Credit portal




How Much Should Financial Aid Factor Into Your College Choice?

how much is financial aid

By Jodi Okun. Paying for College Expert

Welcome to's “Paying for College” site, led by expert, Jodi Okun.

Jodi Okun is the founder of College Financial Aid Advisors. She has successfully helped thousands of families navigate the financial aid process. Her expertise parallels her passion and has made her a top influencer in the financial aid industry.

Through Jodi’s large and loyal Twitter following, she has organically incorporated philanthropy into her brand. Every Thursday at 5pm PST, Jodi hosts #CollegeCash: a Twitter chat devoted to connecting college-bound families with higher education professionals. On average, #CollegeCash receives more than ten million impressions per week, making it a top resource for parents and students.

Recently, Jodi was featured on Huffington Post as a Top 30 Influencer on Personal Finance on Wealth.

While some high school seniors have their college plans completed by January, most are really feeling the pinch about making their final decision. The application process should be complete, and the FAFSA should be submitted soon. The Department of Education will use this information to develop an Expected Family Contribution and forward that information to your prospective colleges. If you are accepted, the colleges use this information to calculate a financial aid package.

Continue Reading Below

Students who have been accepted by several colleges have a limited amount of time to make their final selection. What factors should you take into consideration when making such an important decision? Certainly, money does have to play an important role. The student and parents should sit down together and have a discussion about college costs and their impact on the family’s financial situation. You will need to compare each college’s Cost of Attendance (COA) against their financial aid offer. Look closely at each offer to determine how much is made up of student loans and how much you will be expected to pay out of pocket.

Add in whatever amounts are necessary for travel and living expenses, especially if there is a choice to be made between in-state and out-of-state schools.

Try to determine a net cost for each school so that you will realistically be able to compare them against each

other. This should give you a good starting point, but money should not be the only factor in your college choice. Make a list of the pros and cons for each school. Some other points that may be important to you include:

  • School Fit: Since a student is most likely to thrive at a school that is a good fit, it is important to think about the intangible aspects of the college choice as well. Does your child like a small or large school, isolated or city location, or one that has plenty of study abroad options? It may be necessary to take another trip soon to two of your top-ranked colleges to get another feel for their fit.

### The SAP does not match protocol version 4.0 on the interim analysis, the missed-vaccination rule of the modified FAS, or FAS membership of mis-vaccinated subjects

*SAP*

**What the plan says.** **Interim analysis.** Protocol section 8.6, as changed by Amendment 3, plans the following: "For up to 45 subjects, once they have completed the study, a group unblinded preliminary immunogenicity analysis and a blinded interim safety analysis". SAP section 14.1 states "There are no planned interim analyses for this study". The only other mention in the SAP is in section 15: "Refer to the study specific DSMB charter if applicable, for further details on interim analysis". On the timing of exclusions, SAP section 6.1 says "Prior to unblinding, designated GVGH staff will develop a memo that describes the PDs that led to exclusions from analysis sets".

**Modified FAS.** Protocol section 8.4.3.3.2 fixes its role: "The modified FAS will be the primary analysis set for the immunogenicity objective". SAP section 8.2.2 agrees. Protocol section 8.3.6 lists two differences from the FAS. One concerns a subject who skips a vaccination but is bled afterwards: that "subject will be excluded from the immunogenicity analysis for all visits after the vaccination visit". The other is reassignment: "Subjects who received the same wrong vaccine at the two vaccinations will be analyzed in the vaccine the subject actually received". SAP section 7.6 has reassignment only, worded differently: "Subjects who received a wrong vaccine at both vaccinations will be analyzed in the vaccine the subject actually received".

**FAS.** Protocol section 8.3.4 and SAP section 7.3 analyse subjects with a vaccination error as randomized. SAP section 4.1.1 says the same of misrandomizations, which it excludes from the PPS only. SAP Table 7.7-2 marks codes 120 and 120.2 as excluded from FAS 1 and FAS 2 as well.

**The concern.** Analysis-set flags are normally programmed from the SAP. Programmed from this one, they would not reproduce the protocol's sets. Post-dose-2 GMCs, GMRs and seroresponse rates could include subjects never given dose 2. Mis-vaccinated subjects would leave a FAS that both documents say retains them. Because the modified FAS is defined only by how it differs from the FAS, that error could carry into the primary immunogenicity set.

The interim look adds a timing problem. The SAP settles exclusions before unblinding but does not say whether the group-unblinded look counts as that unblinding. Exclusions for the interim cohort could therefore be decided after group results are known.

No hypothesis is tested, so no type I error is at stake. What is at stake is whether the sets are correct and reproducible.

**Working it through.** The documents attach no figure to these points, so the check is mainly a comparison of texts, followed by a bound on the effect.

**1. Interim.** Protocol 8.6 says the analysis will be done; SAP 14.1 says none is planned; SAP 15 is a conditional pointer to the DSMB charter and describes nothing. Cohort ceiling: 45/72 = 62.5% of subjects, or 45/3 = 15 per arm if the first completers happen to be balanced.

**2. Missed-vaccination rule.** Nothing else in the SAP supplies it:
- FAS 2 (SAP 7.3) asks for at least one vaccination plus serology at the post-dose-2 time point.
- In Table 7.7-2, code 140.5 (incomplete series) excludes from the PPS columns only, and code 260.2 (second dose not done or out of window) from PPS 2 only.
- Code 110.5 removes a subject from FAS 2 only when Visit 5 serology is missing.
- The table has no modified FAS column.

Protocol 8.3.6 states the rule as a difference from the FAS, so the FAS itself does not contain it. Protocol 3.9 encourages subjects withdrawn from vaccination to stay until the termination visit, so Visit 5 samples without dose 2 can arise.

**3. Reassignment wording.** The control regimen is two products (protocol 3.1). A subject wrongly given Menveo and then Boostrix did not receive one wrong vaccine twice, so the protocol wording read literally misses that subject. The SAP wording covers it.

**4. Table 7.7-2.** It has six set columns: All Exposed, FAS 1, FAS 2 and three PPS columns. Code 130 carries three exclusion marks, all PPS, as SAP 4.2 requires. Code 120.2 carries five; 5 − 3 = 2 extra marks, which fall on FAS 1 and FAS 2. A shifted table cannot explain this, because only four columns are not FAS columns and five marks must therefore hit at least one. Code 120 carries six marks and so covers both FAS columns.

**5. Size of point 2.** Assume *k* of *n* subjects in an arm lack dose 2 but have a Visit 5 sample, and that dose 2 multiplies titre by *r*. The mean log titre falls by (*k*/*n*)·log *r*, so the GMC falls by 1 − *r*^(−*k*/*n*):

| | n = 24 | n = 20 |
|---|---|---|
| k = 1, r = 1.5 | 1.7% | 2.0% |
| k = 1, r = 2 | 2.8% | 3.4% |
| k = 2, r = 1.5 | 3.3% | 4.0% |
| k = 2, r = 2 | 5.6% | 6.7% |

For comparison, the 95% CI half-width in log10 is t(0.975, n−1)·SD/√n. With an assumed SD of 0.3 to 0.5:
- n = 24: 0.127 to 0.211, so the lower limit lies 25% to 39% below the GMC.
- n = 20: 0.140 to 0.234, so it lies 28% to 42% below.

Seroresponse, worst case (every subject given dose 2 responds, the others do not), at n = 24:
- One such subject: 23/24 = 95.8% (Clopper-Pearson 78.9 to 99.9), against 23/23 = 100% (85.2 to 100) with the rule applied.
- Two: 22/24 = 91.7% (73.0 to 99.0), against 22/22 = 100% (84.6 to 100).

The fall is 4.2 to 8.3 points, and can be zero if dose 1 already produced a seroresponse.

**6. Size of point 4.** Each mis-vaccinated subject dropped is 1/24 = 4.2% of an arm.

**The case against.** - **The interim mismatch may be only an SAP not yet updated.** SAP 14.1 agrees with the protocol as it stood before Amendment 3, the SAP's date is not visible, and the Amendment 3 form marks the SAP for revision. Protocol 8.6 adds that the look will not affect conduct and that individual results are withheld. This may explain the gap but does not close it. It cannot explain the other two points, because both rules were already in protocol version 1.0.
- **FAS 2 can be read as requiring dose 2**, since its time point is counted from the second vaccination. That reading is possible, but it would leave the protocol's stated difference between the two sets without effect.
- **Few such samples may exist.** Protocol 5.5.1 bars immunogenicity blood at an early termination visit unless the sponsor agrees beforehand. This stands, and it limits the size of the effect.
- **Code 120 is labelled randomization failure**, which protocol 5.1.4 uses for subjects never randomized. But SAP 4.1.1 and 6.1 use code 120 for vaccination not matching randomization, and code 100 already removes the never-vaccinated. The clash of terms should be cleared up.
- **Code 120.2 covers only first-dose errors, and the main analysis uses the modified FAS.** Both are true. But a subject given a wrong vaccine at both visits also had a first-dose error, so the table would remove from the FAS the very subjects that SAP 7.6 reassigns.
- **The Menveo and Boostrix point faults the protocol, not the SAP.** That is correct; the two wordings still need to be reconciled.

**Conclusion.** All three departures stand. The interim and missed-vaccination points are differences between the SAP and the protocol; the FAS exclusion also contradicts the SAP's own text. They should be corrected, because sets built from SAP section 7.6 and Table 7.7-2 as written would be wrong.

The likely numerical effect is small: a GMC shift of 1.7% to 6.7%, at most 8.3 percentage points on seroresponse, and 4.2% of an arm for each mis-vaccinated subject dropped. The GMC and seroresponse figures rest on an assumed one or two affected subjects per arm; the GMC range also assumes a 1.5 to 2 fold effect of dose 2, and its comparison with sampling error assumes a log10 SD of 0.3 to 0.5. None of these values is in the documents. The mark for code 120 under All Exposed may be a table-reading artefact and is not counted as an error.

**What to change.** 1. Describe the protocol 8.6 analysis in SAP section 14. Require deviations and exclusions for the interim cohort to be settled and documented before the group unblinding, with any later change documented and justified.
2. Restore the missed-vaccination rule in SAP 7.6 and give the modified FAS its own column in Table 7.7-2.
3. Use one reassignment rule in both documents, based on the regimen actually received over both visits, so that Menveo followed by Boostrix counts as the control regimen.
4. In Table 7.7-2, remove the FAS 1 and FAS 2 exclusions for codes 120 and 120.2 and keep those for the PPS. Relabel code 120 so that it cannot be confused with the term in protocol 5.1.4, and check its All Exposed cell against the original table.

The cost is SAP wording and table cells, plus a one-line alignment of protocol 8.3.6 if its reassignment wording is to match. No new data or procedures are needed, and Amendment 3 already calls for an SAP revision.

Continue Reading Below

  • Earning Potential: If it is going to cost a little more to attend a specific institution, it may be worth the expense if your child can get a great job after graduation. Check with the schools to compare graduation rates, post-graduation employment rates, and average earning levels for graduates.
  • Course Selection: Sometimes it comes down to the school which offers the widest array of classes in your child’s preferred major. This may not be important for a child who is not passionate about a specific career, but it can be crucial for the student who has already decided on a career path. At that point, it may be better to select a college that is best able to equip your child for professional success.

While money is not the only factor, it is an important one. If a school rates high on the intangibles list, but will cost more, the student and the parents will need to make some tough choices. Think about whether there might be some additional ways of earning money, apply for as many scholarships as possible, or try to determine if you might be able to earn credits by taking core classes at a local college during summer breaks. If the student or parents do need to apply for student loans. talk about all their implications now. Looking at the big picture should help make the final selection easier.

Category: Personal Finance

Similar articles: